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The Resolution Foundation Earnings Outlook

A look beyond the headline data on the forces behind current developments in pay, how the fruits are shared, and the short- and longer-term drivers of earnings growth

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What's happened:

The earnings breakdown

Median employee earnings

The most timely pay data showed median real pay growth continued to strengthen into 2018 Q4, partly because inflation ticked below its 2 per cent target.

All worker average earnings

Strong self-employed earnings growth in 2014-15 narrowed the gap between the employee average and the all worker measure, with the estimated gap staying the same since then.

Earnings decomposition

The compositional boost to pay associated with a changing workforce has been increasing in recent months, and is now above the post-2006 (the start of this series). The main contributor in recent quarters has been occupation.

Pay rises

Median year-on-year real hourly pay growth for employees in work over a year (both job stayers and changers) stood at 0.8% in April 2018, an increase on 2017.

Earnings inequality

Both our headline measures of earnings inequality (r75:25 and r90:10) continue to fall. However, a measure comparing the very highest earners with the rest would see inequality increasing. In 2018 weekly pay growth was fastest above the 90th percentile.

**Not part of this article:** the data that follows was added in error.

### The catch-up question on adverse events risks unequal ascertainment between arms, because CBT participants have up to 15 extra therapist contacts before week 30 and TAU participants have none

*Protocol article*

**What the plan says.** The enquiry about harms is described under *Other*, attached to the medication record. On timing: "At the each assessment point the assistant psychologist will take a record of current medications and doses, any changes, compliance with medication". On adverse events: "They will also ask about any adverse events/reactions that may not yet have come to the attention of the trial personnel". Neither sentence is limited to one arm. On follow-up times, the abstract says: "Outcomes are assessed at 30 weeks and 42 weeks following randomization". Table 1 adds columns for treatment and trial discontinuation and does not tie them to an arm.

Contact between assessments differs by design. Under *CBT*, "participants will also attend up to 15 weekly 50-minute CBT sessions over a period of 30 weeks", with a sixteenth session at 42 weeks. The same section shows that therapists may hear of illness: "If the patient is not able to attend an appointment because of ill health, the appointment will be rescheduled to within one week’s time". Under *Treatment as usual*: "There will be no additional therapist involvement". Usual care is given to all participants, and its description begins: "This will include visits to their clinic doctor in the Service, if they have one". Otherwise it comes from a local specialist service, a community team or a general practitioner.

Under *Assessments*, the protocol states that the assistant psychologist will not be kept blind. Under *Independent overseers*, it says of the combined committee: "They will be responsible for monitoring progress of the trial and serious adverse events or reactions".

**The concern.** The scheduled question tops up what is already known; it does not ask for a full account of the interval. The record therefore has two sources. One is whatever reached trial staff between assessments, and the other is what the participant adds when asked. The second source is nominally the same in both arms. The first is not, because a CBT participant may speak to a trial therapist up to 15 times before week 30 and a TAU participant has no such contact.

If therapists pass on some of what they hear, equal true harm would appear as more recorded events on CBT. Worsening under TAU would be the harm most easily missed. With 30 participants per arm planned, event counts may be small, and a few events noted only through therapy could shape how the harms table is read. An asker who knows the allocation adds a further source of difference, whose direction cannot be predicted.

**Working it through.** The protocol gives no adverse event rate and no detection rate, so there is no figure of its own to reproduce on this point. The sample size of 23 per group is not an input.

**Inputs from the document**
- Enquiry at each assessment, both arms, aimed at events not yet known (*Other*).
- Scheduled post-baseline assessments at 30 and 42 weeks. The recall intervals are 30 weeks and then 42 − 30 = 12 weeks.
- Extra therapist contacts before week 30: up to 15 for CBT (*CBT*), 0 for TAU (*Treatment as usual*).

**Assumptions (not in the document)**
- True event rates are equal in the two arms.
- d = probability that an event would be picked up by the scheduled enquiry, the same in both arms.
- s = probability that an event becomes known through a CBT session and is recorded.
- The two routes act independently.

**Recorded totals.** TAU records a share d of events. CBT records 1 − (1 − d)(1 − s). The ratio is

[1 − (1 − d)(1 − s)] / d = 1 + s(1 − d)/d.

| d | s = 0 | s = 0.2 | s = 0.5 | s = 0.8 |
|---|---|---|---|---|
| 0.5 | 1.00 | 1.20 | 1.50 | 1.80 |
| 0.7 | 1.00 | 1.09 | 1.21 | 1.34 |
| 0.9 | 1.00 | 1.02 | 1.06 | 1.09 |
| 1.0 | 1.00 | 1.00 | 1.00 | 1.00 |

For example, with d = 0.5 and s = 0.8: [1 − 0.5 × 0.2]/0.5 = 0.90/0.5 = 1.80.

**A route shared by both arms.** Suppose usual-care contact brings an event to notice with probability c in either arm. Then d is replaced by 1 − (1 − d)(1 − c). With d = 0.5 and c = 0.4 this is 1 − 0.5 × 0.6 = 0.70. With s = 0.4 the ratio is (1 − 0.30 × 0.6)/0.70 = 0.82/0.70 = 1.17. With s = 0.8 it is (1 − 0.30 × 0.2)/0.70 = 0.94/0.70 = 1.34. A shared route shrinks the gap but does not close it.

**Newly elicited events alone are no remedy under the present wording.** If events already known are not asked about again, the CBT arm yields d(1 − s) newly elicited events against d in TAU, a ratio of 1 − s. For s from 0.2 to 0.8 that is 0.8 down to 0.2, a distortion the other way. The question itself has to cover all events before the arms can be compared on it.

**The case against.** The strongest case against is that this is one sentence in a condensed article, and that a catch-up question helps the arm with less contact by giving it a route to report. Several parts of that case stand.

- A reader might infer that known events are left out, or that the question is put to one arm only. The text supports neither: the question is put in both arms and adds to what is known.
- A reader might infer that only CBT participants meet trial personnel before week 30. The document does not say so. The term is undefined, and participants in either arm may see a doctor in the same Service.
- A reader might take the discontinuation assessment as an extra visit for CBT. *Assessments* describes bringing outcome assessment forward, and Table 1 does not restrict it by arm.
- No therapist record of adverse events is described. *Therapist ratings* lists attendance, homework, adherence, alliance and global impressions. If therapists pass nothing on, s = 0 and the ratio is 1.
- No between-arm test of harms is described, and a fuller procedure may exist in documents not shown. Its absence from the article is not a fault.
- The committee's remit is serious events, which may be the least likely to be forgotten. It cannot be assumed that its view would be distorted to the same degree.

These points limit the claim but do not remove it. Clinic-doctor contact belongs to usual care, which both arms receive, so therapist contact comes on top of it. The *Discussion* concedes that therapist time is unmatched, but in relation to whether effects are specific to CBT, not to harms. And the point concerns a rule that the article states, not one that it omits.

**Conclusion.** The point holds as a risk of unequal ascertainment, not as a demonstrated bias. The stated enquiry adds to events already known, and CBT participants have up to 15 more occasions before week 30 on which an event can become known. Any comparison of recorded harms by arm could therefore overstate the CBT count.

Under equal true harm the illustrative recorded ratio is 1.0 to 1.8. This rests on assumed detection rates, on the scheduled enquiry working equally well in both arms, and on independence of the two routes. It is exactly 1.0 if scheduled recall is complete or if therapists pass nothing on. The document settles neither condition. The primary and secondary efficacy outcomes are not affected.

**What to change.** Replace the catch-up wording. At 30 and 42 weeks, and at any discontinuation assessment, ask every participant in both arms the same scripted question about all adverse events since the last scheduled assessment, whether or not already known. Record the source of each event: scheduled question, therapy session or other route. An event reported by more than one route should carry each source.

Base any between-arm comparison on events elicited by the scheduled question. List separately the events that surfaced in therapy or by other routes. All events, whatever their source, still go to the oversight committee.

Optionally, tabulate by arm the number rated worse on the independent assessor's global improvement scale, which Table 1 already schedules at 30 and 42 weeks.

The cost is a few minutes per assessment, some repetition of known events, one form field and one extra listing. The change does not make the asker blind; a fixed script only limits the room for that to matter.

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What’s around the corner:

Pay pressures and slack

Unemployment by duration

The unemployment rate continued to fall in Q4 2018, reaching a record low of 3.9 per cent in January 2019. Long-term unemployment also continues to fall, but with signs that levels are plateauing.


Under-employment (net hours desired by those in work as well as the unemployed) is down on the year, but relatively unchanged over the past three quarters. It is below levels seen immediately pre-recession but not quite as low as it was in the mid-2000s.

Job-to-job moves

Voluntary job-to-job moves (an indicator of a healthy labour market and worker confidence) fell sharply in Q4 2018 for the second quarter in a row, bucking the trend of recent years. The level is now 20 per cent down on the year.

Migrant job entry

In 2018 Q4 the share of job entries made up by migrants was unchanged on the year. Since the post-referendum fall in 2016, net migration to the UK has stabilised at just below 300k.

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What’s in the pipeline:

Long-term labour market health & efficiency

Workforce participation

Labour force participation continues to rise, as it has for the every quarter since summer 2012. In Q4 2018 the rate was 0.7% up on the year.

Labour productivity

In Q3 2018 labour productivity was up on the quarter and year (by 0.9%). However in the latest data (for November) productivity growth slowed to just 0.2%.

Training intensity

‘Off-the-job’ training was unchanged on the year. Longer-term, the big picture is a large fall in training intensity over the past 20 years.

Graduates in non-graduate roles

Grads in non-grad roles reflect mismatches between qualifications and jobs, and may constrain productivity. It has risen over time and ticked up over the past year.

PDF Briefing

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RF’s quarterly earnings outlook four page briefing paper.

Read past briefings

PDF Scorecard

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All Data Spreadsheet

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